Does "your hand closes over your fist below it" mean the hand is directly on top of the fist in the following definition for “hand over fist”? Thank you!
It does not mean that your hand literally closes over your fist, only that your hand is above your fist. This picture might help. The person's hand is closing above their already-closed fist.
I don't think that the definition you quoted is very well-written, because "your hand closes over your fist below it" is ambiguous, as you have found.
Imagine you're holding a rope tightly with one hand so it makes a fist. Now, imagine putting your other hand around the rope above your fist, but rather than closing your hand just on the rope, you close it around your fist. Now you've got your first hand just holding the rope, and your second hand partly holding the rope, but mostly wrapped around your first hand's fist.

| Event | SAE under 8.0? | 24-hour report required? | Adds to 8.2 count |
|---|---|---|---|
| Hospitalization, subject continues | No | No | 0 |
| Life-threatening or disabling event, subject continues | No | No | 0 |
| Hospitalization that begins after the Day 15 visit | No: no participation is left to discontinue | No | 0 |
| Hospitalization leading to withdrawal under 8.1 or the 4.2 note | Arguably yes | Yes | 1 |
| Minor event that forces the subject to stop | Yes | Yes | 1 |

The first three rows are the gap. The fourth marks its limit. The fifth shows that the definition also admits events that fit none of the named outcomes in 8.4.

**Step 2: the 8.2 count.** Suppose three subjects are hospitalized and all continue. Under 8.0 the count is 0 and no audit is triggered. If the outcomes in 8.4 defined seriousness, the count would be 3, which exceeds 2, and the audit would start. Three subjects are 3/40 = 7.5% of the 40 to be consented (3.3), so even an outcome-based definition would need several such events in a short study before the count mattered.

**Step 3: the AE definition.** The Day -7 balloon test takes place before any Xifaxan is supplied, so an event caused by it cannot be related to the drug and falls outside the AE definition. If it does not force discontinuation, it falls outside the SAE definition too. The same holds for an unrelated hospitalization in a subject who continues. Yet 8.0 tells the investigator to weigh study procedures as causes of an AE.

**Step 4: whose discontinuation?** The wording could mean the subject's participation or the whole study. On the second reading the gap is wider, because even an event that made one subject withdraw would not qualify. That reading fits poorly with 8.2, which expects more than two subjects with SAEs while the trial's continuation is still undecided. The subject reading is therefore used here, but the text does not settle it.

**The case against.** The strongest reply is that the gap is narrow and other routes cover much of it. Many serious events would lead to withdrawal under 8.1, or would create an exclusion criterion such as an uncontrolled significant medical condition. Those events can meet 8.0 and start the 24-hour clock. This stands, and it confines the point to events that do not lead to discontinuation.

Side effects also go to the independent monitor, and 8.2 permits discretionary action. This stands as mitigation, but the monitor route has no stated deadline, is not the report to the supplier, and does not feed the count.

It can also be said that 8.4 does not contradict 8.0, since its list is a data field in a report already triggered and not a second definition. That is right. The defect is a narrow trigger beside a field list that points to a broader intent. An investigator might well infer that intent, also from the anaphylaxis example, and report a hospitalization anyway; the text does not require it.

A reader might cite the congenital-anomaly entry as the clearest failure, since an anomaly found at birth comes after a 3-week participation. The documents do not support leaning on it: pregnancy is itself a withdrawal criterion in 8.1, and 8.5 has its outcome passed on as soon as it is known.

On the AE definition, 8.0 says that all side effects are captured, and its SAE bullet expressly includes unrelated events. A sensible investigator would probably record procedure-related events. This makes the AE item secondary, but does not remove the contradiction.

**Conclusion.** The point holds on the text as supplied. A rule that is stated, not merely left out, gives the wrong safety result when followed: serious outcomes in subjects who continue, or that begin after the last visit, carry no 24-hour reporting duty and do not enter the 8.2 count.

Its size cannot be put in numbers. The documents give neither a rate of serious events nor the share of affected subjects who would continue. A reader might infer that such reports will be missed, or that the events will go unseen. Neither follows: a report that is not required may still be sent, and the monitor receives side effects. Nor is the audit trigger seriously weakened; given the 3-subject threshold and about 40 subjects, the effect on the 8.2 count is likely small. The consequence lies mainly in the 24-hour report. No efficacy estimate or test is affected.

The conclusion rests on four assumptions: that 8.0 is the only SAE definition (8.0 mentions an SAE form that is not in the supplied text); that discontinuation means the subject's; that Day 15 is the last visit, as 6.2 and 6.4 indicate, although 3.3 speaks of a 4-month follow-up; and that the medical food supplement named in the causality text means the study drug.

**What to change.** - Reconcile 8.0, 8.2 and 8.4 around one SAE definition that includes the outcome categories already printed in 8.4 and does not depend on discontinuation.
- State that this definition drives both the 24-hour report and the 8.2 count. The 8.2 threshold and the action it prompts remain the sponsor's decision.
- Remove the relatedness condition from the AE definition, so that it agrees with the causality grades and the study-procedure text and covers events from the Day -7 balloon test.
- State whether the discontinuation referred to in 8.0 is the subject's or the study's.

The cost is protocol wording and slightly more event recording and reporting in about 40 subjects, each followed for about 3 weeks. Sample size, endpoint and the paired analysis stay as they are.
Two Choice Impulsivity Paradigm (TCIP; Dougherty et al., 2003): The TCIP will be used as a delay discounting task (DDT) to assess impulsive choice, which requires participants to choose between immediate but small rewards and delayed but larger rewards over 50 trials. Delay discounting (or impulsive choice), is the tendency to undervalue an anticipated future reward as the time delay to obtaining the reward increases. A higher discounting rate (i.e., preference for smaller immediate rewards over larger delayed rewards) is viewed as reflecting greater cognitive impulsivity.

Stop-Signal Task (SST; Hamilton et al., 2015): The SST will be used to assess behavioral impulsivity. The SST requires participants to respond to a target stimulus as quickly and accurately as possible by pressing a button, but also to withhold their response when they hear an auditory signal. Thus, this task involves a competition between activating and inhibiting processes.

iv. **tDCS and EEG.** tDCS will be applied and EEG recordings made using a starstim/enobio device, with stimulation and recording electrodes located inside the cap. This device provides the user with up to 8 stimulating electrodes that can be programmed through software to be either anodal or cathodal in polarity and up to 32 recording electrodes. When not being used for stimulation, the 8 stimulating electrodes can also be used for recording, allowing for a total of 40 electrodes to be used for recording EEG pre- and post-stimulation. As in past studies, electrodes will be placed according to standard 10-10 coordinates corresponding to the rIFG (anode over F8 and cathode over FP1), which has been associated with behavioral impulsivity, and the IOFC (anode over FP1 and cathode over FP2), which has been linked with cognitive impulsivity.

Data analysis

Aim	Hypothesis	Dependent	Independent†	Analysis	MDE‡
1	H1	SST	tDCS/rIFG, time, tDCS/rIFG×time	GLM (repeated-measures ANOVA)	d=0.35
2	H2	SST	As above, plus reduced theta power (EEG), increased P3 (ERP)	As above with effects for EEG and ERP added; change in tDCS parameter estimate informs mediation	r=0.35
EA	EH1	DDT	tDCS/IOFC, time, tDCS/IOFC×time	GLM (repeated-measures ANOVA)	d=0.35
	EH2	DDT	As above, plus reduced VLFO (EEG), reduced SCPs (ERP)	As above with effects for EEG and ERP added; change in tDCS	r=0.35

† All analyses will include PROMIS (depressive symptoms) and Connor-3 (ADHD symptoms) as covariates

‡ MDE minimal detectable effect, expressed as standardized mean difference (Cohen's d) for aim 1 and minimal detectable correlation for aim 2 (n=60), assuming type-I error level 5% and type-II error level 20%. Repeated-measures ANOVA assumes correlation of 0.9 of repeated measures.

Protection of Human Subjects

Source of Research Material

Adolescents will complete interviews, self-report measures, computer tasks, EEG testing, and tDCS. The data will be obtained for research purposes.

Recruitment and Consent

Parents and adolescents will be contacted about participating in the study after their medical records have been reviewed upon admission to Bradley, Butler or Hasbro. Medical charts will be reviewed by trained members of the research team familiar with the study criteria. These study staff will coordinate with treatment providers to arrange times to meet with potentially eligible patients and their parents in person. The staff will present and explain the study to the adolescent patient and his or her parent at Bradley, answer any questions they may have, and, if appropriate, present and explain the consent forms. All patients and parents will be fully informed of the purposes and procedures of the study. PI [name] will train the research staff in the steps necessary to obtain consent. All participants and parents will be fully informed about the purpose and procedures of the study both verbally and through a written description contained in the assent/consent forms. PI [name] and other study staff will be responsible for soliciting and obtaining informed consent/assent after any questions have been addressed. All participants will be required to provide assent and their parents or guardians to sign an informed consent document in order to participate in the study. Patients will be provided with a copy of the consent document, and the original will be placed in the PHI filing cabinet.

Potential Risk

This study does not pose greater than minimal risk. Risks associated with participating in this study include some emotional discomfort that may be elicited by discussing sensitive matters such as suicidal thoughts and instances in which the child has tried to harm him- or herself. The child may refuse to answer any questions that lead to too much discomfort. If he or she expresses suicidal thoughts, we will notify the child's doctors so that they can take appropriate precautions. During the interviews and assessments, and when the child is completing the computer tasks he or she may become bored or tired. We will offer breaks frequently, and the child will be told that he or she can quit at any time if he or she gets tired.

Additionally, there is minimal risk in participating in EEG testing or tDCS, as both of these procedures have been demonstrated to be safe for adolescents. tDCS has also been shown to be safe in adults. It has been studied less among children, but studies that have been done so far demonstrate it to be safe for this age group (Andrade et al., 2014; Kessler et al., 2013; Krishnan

Now, I have some experience with rope, and this to me seems like a pretty useless thing to do with rope, and you're far better off putting two fists entirely on the rope right next to each other -- watch any tug-of-war competition. That tells me either the writers there have made a writing mistake, or they don't know what they're talking about